THERE may have been folk in Athens rubbing their eyes and having a second look at the small print in their newspaper sports pages yesterday. If any of their papers bothered to carry results of the weekend friendlies played across Europe, that is.
It may have been startling for any Panathinaikos staff or supporters to learn that Motherwell – about whom they almost certainly know zilch – could have enough about them to live with Everton, a name they have heard of from a league everyone takes very seriously.
Athenians can be forgiven for thinking that dealing with Motherwell in the Champions League third qualifying round will be as straightforward as shelling peas, and the fact Stuart McCall's side held Everton in Stevie Hammell's testimonial at Fir Park on Saturday won't materially change that.
Yet Motherwell were badly in need of a lift after being thumped 4-0 by Ayr United and, even allowing for all the significant admissions – this was a friendly, Everton were clearly rusty and out of condition, David Moyes was unconcerned about the scoreline – there was plenty for Motherwell to take from the match. Their play was bright and they created umpteen chances against near full-strength opponents. Panathinaikos, remember, will be comparatively out of shape too, with the Greek Super League not kicking off until August 25.
Champions League football has created an unmistakeable excitement around Fir Park but McCall, the manager, must concern himself with humdrum issues about fitness and signings.
He is short of defenders and neither Jonathan Page nor Steven Saunders will be ready for the European first leg a week tomorrow. Shaun Hutchinson is doubtful too. Adam Cummins, 19, and Simon Ramsden, the 30-year-old trialist, did okay as a central defensive partnership against Everton and if a deal can be struck with the latter, the pair may have to be relied upon in the home tie against the Greeks.
McCall's players are not in the mood to talk down their prospects. Nicky Law, having smashed in a splendid second-half goal to cancel out Shane Duffy's headed opener for Everton, was hopeful that ignorance of what lies in store for them at Fir Park could be to Panathinaikos's detriment.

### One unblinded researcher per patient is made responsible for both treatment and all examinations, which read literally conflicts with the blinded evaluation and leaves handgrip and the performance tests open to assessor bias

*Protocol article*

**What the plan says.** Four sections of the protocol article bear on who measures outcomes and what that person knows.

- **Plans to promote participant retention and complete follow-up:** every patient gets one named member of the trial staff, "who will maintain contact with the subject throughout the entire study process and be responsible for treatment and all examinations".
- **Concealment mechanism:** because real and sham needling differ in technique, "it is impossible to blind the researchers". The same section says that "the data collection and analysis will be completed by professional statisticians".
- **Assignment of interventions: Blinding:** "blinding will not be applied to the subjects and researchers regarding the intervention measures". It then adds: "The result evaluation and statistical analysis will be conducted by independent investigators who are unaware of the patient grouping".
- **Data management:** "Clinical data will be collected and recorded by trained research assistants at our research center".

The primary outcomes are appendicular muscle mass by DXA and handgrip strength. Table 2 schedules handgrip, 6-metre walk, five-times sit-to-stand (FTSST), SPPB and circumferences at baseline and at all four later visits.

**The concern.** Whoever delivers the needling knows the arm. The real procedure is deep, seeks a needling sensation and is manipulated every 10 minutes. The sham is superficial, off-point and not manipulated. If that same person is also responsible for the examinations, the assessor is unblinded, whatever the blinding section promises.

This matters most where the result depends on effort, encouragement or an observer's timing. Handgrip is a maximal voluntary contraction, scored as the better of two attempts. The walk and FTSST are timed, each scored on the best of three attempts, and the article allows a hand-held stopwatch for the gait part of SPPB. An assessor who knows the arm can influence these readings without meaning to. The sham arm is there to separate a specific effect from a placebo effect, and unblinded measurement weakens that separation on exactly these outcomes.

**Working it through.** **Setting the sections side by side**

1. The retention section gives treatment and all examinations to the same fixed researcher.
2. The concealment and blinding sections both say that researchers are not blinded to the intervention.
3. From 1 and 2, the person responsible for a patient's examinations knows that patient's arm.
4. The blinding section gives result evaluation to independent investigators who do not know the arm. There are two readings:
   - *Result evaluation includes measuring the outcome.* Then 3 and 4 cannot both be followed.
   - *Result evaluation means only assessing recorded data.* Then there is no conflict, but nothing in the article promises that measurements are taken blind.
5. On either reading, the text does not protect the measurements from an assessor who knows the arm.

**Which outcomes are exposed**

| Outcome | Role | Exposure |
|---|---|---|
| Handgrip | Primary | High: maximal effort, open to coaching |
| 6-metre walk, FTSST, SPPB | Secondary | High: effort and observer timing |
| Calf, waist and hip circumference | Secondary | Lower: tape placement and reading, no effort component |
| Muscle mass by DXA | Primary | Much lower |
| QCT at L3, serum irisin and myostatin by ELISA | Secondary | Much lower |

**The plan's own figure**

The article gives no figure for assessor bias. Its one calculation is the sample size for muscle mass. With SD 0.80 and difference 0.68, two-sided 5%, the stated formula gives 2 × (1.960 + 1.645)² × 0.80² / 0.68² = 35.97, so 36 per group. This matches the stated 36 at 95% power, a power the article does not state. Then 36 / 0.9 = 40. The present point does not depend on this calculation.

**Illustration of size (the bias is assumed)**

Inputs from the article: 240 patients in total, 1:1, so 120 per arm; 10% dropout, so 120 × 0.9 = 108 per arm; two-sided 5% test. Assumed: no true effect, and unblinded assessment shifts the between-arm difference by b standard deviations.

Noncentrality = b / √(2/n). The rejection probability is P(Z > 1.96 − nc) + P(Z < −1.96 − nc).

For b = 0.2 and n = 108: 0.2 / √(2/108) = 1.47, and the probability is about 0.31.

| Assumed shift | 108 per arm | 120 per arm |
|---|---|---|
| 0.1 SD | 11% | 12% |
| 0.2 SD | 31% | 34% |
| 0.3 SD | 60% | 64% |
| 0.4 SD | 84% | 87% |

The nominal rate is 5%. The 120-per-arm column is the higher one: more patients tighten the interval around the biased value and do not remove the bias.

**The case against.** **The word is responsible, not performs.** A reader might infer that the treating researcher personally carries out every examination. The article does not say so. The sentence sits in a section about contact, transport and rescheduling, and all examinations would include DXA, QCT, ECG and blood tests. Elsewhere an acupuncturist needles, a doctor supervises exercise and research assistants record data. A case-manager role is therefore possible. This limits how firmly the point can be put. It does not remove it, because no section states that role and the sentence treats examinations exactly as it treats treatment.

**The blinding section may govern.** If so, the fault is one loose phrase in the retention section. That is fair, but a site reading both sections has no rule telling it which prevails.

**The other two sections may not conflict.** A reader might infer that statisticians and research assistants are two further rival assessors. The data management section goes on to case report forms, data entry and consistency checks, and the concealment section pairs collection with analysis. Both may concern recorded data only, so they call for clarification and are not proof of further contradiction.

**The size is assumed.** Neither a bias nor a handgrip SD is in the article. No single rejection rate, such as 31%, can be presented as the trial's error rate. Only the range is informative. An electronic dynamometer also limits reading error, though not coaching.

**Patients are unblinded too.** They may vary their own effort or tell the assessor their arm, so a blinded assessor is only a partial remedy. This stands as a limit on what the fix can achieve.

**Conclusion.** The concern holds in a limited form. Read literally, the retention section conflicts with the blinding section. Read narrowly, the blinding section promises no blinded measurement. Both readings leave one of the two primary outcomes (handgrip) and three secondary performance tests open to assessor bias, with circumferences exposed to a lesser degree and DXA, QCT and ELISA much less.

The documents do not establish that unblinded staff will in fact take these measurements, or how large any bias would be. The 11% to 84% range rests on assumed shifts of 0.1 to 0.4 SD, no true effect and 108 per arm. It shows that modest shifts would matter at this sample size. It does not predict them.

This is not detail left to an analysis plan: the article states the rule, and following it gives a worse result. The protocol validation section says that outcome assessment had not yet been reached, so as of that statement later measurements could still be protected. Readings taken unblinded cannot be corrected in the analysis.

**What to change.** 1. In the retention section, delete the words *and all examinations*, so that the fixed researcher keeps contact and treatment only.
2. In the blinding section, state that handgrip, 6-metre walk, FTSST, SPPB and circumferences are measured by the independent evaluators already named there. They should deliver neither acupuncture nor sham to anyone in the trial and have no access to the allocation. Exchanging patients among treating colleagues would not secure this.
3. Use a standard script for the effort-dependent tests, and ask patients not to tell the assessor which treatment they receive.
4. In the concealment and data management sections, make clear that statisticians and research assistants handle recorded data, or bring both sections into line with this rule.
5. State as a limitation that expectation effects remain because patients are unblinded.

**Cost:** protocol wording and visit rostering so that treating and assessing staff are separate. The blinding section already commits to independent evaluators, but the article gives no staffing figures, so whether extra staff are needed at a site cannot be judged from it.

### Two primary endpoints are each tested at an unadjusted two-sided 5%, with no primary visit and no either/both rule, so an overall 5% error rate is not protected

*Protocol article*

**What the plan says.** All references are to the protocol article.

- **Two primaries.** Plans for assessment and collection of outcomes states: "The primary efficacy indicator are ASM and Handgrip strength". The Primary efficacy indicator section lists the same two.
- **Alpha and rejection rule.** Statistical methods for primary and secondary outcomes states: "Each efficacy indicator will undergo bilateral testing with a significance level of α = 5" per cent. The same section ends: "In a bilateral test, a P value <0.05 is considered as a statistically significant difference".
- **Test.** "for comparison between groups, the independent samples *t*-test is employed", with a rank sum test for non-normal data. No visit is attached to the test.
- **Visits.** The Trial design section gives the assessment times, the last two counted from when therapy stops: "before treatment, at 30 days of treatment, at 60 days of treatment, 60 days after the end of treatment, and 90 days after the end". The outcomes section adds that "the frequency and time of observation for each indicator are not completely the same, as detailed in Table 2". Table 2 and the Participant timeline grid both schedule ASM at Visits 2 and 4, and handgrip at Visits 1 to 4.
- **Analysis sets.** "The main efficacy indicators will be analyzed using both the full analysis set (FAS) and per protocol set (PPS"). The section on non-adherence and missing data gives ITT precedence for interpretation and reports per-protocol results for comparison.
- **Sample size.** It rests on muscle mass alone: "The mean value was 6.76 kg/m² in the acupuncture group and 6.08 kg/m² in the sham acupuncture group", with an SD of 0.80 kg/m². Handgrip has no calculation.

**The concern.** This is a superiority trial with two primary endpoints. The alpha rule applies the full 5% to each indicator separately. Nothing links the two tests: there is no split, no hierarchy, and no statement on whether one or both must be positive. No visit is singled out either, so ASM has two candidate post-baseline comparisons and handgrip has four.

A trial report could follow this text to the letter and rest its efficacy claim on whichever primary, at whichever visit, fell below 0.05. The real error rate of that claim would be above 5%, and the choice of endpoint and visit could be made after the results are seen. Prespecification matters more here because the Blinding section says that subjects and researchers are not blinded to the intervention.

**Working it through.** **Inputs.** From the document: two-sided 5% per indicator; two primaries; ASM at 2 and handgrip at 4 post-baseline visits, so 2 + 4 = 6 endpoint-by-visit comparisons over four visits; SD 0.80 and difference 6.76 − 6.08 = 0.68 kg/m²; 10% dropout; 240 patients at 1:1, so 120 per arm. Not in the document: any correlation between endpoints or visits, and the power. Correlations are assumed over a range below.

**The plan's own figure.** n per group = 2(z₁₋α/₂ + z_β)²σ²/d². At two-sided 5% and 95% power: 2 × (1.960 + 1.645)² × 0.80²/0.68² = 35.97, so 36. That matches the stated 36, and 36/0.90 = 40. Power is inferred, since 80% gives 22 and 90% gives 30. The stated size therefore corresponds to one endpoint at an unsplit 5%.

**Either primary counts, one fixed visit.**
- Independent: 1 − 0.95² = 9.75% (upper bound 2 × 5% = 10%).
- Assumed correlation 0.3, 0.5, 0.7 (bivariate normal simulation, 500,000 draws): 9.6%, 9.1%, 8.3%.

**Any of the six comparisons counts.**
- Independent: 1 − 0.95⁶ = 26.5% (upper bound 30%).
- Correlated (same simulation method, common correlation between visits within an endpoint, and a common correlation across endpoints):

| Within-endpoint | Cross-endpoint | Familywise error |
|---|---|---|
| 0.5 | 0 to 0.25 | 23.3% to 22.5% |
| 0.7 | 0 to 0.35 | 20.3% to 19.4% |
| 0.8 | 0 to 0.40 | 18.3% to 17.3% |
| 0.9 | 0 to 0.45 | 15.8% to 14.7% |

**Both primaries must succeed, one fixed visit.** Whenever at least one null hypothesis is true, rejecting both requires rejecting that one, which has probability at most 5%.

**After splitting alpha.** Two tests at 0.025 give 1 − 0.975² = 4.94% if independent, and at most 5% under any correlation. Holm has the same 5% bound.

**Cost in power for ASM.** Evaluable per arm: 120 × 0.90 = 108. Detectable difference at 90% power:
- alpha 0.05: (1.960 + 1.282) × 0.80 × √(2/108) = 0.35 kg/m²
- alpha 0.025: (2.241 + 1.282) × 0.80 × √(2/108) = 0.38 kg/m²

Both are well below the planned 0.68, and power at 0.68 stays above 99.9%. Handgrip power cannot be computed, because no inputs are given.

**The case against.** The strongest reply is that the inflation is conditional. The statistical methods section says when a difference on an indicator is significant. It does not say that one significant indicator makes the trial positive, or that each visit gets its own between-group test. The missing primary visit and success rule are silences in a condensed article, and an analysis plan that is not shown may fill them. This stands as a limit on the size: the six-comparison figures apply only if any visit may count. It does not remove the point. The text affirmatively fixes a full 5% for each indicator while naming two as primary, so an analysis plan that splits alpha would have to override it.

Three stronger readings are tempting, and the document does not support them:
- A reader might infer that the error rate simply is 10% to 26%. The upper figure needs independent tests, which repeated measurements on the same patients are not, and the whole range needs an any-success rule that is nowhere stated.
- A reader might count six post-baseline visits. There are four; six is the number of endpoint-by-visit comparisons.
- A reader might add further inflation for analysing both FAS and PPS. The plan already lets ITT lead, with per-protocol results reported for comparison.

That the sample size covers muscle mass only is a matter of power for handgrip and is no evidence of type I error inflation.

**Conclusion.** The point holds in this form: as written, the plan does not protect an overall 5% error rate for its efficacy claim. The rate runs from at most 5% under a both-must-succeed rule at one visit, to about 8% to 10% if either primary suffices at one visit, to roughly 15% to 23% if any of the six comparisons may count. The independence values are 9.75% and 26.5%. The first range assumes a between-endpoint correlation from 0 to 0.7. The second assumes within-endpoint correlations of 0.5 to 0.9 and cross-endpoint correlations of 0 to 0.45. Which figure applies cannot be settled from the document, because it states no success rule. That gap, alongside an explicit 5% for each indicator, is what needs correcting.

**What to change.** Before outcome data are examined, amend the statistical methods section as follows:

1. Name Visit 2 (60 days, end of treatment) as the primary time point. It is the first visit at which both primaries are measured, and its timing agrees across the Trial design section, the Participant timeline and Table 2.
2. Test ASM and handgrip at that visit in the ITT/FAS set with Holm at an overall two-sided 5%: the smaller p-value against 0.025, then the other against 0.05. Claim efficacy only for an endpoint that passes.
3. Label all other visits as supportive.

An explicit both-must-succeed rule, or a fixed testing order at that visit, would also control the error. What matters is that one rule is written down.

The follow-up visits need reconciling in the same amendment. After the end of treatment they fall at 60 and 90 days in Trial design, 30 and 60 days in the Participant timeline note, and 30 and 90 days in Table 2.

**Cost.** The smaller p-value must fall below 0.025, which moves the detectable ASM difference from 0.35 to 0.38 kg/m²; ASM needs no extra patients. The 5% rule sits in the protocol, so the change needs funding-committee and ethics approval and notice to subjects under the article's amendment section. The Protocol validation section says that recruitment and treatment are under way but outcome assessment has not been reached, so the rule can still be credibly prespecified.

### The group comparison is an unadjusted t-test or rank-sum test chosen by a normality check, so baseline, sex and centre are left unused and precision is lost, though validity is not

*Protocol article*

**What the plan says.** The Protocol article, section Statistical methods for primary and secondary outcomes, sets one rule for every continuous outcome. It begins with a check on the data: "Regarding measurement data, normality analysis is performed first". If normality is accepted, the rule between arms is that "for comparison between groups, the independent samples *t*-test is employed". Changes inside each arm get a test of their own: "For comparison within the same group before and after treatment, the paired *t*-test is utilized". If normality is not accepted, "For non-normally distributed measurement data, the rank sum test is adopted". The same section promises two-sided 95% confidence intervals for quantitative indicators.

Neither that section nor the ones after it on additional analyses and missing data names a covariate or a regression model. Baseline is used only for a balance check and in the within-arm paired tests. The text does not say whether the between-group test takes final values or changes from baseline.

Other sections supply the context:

"I'm pretty certain they will know nothing about us and maybe we'll catch them on an off night, or they might take it easy," he said. "You never know how they'll approach it but it's a massive game for them too. The Champions League is big for them as well.
"We know it will be really tough but playing against great Everton players can give us that little bit of confidence. We are not afraid of playing Panathinaikos. It is something we are really looking forward to, particularly the game here. Hopefully we can get a full house and then you never know."
Motherwell needed a solid display to restore order to an untidy pre-season, notably that hosing by Ayr, and handling Everton allowed them to feel much better about themselves. It was a shame that only 4500 turned out on a pleasant afternoon to honour Hammell, although those who made the effort were rewarded with a lively match.
The regulars purred over the sight of James McFadden pulling on the colours again for the final 28 minutes – if only the club could afford a contract offer to keep him around for a while – and there was some pantomime booing of Steven Naismith when he came on a few minutes later to make his Everton debut. Another former Rangers player, Nikica Jelavic, had come off the bench at half-time.
His manager, Moyes, correctly pointed out that Motherwell had put more into the game than his own men. More importantly, they also took far more from the result.